How wrong I was. My humble little blog has become beloved by thousands, and I am eternally grateful for the support of each and every one of you, whether you are a one-off reader, an occasionally viewer or a regular to these pages.
Despite the fact that many months have passed since my first post, and so many exciting things have happened for me in that time, the values, passion and dedication that persuaded me to start D4Dementia remain as strong as ever.
Back on 20th May 2012 I told you that following my dad’s passing just a month earlier after 19 years with dementia, I was on a quest to, “Provide support and advice to those faced with similar situations, inform and educate the wider population, promote debate, and campaign for improvements in dementia care and changes to the care system in general.”
My appraisal of this, on my 100th D4Dementia blog post, is that this quest is coming along nicely. I’ve learnt that I will never succeed 100 percent with any of these aspirations no matter how successful and sought after my work becomes, simply because life is about learning and sharing and reaching every single person, family, professional and organisation will always be tantalisingly beyond reach. But that is exactly how it must be, since to fully succeed would be to stop trying, and I don’t ever plan on doing that.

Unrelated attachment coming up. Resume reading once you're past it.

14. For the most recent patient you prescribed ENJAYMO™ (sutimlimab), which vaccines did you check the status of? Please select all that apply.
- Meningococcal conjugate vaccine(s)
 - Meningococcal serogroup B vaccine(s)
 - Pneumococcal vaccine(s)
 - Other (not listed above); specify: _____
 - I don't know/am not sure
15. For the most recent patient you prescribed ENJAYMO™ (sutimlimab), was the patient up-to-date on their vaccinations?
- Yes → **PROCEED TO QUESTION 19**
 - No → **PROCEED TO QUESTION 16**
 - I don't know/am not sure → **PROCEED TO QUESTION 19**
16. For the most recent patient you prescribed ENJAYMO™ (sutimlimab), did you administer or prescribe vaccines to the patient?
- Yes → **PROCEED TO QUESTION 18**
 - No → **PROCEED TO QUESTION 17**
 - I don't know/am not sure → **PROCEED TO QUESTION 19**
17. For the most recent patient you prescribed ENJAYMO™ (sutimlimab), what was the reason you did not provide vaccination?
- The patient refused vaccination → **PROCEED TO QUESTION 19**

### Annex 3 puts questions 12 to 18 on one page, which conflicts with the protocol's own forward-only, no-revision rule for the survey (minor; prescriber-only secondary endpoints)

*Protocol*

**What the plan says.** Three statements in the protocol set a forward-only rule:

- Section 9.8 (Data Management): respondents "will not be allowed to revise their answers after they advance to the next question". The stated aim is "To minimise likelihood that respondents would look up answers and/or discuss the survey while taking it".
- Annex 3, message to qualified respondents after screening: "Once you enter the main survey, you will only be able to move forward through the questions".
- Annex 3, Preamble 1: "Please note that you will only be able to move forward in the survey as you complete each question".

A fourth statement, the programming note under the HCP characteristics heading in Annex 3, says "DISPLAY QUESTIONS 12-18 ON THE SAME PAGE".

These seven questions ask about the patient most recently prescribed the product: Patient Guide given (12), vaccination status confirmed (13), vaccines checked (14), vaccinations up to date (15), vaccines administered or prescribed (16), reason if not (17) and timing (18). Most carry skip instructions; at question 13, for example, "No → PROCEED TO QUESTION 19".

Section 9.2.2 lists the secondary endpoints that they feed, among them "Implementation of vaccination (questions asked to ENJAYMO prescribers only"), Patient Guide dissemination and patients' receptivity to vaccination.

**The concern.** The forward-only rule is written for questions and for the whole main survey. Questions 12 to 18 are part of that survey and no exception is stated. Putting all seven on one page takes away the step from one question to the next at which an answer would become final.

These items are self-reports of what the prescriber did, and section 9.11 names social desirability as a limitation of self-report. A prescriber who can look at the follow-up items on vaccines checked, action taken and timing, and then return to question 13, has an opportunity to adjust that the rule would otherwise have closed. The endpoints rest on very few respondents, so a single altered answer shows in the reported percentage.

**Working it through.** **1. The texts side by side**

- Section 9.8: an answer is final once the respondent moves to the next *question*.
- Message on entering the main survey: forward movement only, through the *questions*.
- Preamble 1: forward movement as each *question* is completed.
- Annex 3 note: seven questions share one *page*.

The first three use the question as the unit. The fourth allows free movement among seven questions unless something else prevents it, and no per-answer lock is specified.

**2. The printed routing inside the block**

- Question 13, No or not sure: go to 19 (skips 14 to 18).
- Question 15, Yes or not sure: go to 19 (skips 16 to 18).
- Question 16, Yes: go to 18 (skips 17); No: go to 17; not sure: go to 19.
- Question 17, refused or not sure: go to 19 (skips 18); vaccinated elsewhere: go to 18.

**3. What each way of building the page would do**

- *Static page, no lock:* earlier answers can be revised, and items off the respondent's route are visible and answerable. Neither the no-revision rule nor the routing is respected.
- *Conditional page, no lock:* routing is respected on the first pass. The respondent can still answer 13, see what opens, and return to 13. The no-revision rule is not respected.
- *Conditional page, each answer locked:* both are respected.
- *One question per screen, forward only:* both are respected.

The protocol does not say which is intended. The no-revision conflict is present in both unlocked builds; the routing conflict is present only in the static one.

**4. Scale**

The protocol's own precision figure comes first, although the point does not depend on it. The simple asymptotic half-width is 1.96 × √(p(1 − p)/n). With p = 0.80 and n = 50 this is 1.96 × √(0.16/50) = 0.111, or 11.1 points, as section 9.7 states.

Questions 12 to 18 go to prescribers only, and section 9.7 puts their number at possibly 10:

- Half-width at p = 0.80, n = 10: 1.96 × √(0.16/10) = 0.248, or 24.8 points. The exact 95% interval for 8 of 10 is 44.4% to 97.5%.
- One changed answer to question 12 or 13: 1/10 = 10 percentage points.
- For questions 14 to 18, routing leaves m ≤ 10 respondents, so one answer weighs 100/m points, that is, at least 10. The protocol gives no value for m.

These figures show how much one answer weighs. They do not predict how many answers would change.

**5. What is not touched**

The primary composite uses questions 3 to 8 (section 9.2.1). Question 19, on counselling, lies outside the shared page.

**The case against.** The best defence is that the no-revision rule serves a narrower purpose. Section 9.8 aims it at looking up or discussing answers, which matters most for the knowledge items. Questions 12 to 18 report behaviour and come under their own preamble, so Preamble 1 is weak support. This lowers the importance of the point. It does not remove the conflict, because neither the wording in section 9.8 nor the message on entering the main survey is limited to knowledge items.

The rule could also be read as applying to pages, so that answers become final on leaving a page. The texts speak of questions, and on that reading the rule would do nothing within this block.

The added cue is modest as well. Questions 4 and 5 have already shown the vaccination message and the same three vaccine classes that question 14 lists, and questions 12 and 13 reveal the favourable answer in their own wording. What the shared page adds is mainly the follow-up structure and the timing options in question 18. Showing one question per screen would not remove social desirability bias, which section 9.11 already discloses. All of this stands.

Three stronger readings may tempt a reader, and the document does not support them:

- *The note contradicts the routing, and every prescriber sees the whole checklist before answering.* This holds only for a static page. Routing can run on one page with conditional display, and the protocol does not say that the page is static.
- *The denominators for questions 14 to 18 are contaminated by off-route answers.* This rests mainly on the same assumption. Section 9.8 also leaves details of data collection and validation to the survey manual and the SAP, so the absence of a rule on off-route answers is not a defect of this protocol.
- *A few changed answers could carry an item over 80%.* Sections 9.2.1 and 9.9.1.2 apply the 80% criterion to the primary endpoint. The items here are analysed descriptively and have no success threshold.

I’m not sure if my passion in itself is unique, or simply just uniquely driven, but I know it is heartfelt and sincere, and no matter how many years separate me from the day of my dad’s passing, he will always be the focal point for everything I do. He gave me so much to be proud of in him as a father, a man, a role model and a person living with dementia – nothing can or ever will erase those memories.
As D4Dementia has grown in popularity, so more doors have opened for me, and I’m very excited about what 2014 holds for my work. There have been a few references to my ‘celebrity’ and ‘fame’ recently – all highly embarrassing. I’m just a normal girl, from a very humble background, sharing my experiences and trying to make a difference. That is not to underestimate my determination, but not to overstate my view of myself either. Hard work, humility and respect were my dad’s watchwords and they will always be mine.
So I guess the only way to conclude this post is to raise a glass to another 100 D4Dementia blog posts – right now I’m unsure they will ever happen, but then I’ve been wrong before!
Keep reading, enjoying, learning, sharing links and recommending D4Dementia, and I promise I will endeavour to keep on making all of those activities worthwhile. With your support everything is possible.
Until next time...
Until next time...
You can follow me on Twitter: @bethyb1886